Starring: Sarah Jessica Parker, Rachel McAdams, Diane Keaton
Director: Thomas Bezucha
Running Time: 104 mins
The Family Stone is an American film about a woman who travels to her boyfriend’s family house for Christmas, but soon discovers that the entire family is seemingly intent on driving her away, causing chaos over the holiday season.
Families don’t always get on. And famously, bringing together people who may share the same surname but come from all walks of life is a fantastic tinderbox for tensions and arguments galore. And that’s exactly what The Family Stone is, a film that’s more about bickering and superficial tension than anything else, providing a rather low-effort portrayal of the classic trials of a big family Christmas.
Though it’s billed as a festive comedy, The Family Stone really doesn’t have many laughs to speak of. Sure, some of its hijinks might spark a smirk or two, and a couple of energetic performances here and there mean that it’s not an overwhelmingly unfunny watch, but the movie is far more annoying than it is ever hilarious.
While not quite on the dispiriting level of Four Christmases, The Family Stone takes the classic tensions at Christmas and runs with them to the most ridiculous extent. Sure, people don’t always get on, but the film’s entire first two acts are based on the seemingly random decision of the entire family to pile on the woman joining them for the festive season.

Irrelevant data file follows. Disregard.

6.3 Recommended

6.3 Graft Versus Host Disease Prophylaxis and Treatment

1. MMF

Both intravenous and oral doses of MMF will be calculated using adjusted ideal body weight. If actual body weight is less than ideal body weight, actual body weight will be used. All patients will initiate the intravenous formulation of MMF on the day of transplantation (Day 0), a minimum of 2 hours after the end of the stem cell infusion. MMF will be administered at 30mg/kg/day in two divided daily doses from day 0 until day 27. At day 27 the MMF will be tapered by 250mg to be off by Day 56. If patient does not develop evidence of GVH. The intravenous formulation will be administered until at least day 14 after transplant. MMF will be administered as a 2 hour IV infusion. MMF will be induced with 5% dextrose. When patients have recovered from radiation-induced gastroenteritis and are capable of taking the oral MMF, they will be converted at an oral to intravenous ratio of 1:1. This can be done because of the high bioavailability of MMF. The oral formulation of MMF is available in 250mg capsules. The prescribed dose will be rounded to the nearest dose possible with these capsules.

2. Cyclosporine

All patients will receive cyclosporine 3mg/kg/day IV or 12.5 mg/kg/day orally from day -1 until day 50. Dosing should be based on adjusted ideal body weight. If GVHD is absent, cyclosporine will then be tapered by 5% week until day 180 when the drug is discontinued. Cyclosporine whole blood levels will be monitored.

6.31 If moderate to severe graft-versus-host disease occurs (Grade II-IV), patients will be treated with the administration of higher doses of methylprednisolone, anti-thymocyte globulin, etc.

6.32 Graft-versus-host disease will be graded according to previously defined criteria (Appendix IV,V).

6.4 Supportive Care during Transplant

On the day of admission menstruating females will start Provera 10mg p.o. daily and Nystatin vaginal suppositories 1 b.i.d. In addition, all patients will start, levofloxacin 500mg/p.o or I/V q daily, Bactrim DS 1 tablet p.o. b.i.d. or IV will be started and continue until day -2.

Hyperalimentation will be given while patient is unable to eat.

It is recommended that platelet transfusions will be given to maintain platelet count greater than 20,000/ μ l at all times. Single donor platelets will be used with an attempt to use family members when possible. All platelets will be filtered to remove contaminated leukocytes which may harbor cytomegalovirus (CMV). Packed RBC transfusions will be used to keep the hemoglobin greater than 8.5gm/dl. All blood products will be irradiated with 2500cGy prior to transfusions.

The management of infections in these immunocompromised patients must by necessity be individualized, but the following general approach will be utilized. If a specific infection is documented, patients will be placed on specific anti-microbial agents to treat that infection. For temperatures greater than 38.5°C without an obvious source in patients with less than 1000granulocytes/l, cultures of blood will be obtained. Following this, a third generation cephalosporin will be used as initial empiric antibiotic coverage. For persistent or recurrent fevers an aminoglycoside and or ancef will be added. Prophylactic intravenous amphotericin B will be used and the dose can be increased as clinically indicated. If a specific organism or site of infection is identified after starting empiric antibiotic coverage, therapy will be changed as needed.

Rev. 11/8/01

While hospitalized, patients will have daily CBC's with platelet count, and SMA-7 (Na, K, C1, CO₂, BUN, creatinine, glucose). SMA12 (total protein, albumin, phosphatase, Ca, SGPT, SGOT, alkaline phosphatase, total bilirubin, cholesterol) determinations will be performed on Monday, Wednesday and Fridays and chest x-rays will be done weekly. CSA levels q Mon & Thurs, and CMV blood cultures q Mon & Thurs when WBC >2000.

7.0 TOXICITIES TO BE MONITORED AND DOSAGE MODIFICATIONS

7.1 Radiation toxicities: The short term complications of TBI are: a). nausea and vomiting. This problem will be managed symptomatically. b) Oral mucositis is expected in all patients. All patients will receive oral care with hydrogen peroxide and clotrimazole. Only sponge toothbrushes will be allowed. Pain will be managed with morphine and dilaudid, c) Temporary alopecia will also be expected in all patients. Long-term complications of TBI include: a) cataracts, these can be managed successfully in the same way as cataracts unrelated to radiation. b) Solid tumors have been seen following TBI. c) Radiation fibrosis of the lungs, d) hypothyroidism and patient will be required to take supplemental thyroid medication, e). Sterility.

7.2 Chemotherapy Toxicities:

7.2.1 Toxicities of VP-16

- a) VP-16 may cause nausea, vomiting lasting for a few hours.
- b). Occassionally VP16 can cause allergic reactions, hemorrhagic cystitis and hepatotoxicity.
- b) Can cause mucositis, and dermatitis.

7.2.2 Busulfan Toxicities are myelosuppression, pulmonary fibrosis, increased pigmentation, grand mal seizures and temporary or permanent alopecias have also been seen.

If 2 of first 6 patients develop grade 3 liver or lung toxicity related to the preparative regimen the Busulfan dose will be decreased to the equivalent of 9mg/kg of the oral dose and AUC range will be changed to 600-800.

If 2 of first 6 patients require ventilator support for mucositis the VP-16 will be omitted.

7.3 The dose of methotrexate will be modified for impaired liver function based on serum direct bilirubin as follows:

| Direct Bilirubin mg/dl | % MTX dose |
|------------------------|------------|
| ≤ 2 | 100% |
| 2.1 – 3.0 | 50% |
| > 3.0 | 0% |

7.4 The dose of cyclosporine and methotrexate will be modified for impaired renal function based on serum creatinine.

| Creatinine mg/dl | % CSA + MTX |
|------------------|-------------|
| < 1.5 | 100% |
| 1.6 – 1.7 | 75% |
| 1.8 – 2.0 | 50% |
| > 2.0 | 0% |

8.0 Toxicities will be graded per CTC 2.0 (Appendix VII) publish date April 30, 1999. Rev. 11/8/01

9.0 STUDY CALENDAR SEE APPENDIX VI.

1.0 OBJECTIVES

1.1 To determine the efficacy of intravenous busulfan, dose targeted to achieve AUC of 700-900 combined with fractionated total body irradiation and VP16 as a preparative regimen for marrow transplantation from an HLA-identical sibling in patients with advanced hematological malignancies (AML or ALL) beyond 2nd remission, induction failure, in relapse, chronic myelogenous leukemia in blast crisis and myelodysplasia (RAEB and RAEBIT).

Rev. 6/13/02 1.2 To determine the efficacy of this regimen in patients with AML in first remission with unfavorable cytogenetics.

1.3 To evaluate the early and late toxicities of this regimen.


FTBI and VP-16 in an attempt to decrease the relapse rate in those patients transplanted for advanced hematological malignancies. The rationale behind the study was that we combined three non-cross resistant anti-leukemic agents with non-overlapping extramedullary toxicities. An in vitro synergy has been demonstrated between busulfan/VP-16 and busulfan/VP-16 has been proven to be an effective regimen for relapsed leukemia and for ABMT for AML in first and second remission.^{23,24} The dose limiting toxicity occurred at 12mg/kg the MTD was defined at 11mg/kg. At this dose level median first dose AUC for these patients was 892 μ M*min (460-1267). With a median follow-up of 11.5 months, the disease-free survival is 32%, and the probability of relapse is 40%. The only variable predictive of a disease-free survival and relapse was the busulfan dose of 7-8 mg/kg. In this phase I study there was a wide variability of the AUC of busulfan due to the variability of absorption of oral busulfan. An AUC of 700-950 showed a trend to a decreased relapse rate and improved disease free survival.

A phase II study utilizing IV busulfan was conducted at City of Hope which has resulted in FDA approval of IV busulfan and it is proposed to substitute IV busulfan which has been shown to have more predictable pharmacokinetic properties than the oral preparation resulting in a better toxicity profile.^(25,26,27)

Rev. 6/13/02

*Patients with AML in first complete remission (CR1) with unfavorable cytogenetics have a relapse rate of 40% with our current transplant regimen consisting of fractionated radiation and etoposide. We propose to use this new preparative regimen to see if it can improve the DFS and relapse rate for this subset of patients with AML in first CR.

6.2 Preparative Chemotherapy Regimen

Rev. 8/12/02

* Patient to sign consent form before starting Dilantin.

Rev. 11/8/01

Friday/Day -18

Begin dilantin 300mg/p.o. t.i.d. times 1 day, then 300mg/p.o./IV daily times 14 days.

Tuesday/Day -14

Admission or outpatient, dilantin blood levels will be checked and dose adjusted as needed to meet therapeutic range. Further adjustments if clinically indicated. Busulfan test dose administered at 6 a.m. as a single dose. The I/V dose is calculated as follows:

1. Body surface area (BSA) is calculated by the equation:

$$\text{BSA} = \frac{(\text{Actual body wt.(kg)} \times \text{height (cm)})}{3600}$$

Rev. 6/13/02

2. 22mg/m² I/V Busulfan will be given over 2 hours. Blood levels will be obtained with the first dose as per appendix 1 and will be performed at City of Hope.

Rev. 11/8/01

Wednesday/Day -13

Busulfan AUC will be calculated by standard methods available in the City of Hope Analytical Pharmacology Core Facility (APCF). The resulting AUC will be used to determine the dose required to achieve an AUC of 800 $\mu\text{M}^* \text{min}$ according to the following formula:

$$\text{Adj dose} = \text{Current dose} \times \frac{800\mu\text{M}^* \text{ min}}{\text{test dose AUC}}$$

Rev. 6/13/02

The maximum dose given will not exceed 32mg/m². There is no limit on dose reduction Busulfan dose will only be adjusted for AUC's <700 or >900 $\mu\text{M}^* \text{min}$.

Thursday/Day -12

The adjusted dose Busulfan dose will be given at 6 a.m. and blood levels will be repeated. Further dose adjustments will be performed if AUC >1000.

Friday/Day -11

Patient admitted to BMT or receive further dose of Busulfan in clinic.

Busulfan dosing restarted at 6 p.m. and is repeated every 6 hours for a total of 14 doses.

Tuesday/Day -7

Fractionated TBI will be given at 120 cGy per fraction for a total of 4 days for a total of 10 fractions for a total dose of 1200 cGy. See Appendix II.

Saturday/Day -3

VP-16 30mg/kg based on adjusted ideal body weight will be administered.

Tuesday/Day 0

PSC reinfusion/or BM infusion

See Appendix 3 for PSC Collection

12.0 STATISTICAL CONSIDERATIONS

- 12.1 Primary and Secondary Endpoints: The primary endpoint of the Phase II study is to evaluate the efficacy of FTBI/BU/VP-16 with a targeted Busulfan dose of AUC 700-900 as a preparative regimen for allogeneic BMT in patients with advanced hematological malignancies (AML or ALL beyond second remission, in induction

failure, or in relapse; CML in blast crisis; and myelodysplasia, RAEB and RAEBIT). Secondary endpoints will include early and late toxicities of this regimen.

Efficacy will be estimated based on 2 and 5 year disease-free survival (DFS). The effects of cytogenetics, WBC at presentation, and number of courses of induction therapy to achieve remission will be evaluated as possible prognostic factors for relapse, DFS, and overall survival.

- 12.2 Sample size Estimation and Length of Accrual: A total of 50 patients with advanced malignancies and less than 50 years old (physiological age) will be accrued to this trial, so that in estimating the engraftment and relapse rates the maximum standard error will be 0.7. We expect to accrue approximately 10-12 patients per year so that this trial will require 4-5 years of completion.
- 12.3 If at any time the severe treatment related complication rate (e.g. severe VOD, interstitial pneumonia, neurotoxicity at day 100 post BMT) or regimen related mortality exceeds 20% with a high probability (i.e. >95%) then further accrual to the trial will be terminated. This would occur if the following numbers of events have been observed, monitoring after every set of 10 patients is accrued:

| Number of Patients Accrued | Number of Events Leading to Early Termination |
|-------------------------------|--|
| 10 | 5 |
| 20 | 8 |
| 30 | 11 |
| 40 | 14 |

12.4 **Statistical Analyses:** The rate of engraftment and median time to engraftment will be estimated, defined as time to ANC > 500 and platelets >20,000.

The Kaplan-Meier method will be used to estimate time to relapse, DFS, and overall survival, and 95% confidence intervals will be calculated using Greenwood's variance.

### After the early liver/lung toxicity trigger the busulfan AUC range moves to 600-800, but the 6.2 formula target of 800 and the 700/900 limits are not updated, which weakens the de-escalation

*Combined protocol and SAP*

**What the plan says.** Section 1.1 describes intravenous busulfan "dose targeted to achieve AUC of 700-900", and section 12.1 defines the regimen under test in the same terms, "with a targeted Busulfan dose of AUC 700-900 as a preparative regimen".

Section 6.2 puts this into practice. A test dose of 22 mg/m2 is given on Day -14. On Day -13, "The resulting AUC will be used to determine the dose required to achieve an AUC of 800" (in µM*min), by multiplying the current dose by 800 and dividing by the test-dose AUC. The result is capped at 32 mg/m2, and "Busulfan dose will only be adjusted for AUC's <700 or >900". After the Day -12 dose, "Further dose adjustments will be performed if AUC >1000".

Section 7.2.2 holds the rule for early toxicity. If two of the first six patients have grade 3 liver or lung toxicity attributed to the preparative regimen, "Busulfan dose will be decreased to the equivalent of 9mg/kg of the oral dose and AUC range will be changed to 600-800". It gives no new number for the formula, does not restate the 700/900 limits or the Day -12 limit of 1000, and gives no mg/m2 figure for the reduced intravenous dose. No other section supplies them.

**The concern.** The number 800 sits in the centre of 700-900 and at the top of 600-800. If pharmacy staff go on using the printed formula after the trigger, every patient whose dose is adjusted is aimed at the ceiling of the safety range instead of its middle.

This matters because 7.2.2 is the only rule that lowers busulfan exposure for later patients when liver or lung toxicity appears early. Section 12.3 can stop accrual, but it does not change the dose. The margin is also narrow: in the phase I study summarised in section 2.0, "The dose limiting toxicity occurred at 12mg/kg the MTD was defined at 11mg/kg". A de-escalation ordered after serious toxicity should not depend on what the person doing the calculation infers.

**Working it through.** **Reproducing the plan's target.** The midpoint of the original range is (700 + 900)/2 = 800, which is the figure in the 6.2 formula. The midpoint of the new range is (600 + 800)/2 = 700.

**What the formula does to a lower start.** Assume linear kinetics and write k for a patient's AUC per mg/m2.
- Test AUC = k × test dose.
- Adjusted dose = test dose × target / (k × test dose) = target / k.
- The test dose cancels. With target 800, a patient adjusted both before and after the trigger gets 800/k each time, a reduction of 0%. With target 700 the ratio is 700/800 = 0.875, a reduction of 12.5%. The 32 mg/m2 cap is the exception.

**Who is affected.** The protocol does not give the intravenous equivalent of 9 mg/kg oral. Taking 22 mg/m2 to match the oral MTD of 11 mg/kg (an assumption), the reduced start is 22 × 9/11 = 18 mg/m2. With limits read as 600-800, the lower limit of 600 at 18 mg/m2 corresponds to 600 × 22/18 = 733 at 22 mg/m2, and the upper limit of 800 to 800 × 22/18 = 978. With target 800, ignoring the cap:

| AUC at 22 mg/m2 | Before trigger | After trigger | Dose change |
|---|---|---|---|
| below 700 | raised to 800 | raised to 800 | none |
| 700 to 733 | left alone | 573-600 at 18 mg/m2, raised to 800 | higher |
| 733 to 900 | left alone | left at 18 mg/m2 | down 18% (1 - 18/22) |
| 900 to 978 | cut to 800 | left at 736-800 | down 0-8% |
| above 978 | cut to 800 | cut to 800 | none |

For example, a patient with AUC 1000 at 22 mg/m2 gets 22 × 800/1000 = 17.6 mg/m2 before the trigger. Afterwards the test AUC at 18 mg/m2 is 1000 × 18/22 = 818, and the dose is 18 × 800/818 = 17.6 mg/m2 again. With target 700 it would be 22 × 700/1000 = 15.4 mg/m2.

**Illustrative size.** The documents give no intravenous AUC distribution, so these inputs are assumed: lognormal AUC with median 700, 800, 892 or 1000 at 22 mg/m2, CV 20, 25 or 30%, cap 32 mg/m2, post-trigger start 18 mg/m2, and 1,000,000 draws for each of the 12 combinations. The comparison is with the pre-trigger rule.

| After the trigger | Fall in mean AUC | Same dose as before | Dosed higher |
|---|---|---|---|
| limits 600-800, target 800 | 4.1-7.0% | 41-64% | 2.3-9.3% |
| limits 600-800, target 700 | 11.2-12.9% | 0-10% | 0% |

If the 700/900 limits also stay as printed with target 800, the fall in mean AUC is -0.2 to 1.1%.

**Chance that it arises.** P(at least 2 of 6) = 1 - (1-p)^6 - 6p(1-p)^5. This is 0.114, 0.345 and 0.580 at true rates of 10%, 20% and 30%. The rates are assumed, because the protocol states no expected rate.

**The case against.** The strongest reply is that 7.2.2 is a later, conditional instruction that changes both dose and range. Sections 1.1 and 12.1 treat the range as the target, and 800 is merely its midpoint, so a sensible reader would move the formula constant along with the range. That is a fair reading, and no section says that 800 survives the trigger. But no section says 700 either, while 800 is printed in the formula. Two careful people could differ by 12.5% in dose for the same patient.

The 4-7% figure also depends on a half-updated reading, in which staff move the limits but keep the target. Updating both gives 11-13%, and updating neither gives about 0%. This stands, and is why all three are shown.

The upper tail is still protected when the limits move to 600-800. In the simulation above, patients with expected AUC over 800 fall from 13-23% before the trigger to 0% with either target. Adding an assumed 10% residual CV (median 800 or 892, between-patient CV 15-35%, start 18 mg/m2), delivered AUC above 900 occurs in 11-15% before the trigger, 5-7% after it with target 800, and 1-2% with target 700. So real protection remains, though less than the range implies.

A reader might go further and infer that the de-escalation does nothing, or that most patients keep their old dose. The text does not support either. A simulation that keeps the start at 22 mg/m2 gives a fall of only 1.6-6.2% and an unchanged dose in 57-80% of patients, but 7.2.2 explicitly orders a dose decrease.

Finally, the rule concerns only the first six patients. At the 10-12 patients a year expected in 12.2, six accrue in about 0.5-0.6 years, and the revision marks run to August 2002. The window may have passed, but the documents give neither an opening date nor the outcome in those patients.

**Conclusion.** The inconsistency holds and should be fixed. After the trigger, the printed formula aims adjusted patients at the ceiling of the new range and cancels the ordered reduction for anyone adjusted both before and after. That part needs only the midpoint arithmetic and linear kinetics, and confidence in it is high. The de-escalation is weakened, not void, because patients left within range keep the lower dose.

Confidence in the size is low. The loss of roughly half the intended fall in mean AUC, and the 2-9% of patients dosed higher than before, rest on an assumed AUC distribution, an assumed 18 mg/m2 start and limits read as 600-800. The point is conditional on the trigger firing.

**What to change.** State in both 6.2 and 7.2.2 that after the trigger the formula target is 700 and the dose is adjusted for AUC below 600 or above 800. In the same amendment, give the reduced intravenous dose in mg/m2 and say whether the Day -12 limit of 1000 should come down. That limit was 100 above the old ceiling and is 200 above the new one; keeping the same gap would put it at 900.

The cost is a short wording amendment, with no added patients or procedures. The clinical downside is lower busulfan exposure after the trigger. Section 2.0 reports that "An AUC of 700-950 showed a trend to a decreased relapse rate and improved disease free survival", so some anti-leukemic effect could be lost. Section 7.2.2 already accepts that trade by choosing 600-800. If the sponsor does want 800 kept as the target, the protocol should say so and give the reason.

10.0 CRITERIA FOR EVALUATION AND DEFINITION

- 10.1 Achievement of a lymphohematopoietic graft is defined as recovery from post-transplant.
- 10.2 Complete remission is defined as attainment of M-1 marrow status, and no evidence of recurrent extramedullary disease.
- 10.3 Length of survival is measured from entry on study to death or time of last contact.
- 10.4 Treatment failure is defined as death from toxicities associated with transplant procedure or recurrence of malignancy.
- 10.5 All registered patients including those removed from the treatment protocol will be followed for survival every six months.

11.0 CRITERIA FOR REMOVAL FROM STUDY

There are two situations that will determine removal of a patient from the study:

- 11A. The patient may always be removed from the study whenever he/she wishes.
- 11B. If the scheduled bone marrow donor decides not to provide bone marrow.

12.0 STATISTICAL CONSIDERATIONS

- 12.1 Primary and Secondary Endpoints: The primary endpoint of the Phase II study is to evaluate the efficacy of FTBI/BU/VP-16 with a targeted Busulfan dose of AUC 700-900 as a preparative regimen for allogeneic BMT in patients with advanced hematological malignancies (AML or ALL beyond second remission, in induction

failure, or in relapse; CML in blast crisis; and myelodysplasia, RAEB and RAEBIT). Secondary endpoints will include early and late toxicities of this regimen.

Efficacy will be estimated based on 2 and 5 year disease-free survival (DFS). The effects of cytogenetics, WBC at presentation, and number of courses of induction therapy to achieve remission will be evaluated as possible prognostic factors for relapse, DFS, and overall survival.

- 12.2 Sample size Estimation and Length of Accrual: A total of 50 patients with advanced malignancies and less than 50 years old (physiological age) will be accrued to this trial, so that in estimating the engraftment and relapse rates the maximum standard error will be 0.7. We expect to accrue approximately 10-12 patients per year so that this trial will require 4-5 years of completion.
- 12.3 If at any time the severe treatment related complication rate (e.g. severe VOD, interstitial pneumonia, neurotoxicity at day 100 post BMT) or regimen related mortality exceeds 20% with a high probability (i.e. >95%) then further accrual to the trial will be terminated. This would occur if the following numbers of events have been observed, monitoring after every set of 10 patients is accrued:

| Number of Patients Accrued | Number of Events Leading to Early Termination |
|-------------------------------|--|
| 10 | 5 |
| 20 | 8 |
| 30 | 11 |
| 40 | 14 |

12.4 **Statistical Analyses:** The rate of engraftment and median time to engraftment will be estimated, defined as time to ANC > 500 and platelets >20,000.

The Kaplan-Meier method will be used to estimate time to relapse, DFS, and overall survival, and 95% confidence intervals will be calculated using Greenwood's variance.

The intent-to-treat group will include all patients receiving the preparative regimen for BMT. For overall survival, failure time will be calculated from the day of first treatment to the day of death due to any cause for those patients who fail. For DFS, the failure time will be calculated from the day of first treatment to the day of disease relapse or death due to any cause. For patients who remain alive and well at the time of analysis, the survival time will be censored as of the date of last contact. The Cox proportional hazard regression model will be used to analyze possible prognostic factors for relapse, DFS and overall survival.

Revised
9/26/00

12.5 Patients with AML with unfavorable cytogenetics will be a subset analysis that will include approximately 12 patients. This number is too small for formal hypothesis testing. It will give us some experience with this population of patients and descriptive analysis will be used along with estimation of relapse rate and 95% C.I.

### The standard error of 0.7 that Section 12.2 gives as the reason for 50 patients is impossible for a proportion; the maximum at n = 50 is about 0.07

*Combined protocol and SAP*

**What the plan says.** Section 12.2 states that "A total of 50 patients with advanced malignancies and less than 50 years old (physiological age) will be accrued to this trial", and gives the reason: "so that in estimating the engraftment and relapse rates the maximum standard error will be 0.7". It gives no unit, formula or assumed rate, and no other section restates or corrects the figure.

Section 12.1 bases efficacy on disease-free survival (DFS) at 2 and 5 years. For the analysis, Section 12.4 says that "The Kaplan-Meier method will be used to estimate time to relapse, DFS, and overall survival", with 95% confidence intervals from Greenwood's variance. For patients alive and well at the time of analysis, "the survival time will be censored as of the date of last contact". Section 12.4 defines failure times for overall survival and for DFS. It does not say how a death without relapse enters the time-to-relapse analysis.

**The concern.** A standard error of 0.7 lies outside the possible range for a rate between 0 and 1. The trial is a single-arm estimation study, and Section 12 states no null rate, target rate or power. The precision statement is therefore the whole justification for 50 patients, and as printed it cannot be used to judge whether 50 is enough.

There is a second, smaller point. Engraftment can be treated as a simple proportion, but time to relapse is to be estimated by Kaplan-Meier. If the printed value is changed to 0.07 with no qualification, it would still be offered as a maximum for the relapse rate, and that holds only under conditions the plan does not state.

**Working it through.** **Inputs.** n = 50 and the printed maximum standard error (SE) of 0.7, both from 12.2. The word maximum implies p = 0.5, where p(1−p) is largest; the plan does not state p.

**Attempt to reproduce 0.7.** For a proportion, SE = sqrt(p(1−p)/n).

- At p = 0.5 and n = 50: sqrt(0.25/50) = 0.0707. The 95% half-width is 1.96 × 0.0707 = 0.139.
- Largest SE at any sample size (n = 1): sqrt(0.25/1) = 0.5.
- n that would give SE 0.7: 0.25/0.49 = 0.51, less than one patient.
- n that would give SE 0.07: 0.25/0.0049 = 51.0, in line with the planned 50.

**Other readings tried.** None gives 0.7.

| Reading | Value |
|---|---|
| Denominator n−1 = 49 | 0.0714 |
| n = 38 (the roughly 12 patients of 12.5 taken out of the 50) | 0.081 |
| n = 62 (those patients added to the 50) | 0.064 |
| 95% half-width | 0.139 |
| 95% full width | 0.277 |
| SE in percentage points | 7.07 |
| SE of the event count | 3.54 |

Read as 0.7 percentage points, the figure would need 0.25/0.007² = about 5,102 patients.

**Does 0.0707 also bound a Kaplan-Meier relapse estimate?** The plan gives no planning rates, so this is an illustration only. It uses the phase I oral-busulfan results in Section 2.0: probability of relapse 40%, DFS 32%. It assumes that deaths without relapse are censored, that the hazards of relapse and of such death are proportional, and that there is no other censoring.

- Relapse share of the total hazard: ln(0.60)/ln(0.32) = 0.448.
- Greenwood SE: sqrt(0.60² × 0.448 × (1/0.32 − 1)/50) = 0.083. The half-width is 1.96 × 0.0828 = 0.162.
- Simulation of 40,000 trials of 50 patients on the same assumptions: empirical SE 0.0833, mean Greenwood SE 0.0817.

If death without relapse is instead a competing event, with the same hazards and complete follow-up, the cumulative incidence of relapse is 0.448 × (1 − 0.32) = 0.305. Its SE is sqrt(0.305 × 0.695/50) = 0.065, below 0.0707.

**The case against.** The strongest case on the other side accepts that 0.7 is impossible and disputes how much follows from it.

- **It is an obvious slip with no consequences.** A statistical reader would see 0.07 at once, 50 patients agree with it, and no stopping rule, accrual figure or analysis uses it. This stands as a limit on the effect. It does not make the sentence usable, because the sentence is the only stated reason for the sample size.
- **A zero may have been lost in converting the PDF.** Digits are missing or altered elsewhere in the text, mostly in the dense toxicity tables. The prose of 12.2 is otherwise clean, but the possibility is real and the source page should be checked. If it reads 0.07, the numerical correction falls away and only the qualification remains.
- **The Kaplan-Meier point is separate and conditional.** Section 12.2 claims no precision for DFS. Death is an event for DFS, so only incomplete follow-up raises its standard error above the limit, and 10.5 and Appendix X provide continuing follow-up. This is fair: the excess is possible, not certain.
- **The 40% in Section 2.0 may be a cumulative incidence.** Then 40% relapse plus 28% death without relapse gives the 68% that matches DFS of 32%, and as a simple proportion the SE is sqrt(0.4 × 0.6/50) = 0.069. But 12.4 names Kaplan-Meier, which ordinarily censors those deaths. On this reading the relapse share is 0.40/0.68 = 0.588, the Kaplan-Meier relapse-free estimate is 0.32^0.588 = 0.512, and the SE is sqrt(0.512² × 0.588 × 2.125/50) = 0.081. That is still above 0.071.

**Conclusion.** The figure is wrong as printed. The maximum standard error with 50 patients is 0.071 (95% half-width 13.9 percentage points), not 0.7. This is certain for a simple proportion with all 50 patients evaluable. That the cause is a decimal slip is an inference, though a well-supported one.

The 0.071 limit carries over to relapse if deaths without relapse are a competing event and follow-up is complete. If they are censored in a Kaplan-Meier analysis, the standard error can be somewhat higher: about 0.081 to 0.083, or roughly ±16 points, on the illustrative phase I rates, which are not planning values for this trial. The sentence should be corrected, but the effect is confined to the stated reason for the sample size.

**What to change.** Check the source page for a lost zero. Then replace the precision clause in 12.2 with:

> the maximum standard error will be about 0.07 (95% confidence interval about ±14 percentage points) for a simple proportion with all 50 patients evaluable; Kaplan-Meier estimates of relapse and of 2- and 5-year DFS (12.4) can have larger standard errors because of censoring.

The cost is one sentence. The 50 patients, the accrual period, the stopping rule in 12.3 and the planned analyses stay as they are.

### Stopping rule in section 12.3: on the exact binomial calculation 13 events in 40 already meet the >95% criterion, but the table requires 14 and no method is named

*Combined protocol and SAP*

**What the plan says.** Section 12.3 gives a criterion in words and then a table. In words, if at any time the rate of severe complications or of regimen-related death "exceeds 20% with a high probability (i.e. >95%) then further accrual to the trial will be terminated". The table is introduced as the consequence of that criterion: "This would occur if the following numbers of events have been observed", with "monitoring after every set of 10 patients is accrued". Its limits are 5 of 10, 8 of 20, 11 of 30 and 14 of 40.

The screenplay does try to justify their actions as we take a look back into the family’s history. However, the combination of infuriating slips from our leading lady, played by Sarah Jessica Parker, and irritatingly snide remarks from family members including Diane Keaton and Rachel McAdams, make it so difficult to form any rational view of the people that star in this story.
And as much as the supposedly sweet side romance between Sarah Jessica Parker and Luke Wilson is meant to placate the highly-strung atmosphere, it falls by the wayside quite rapidly after a series of yet more ridiculous twists that just feel like forced excuses to see the family bicker and argue more and more.
The Family Stone isn’t a depressingly bad Christmas movie, but it’s by no means a fun one. Despite its A-list cast and a few likable moments, it’s a pretty painful watch, and certainly one of the least cosy festive flicks you’ll encounter. So, that’s why I’m giving it a 5.7 overall.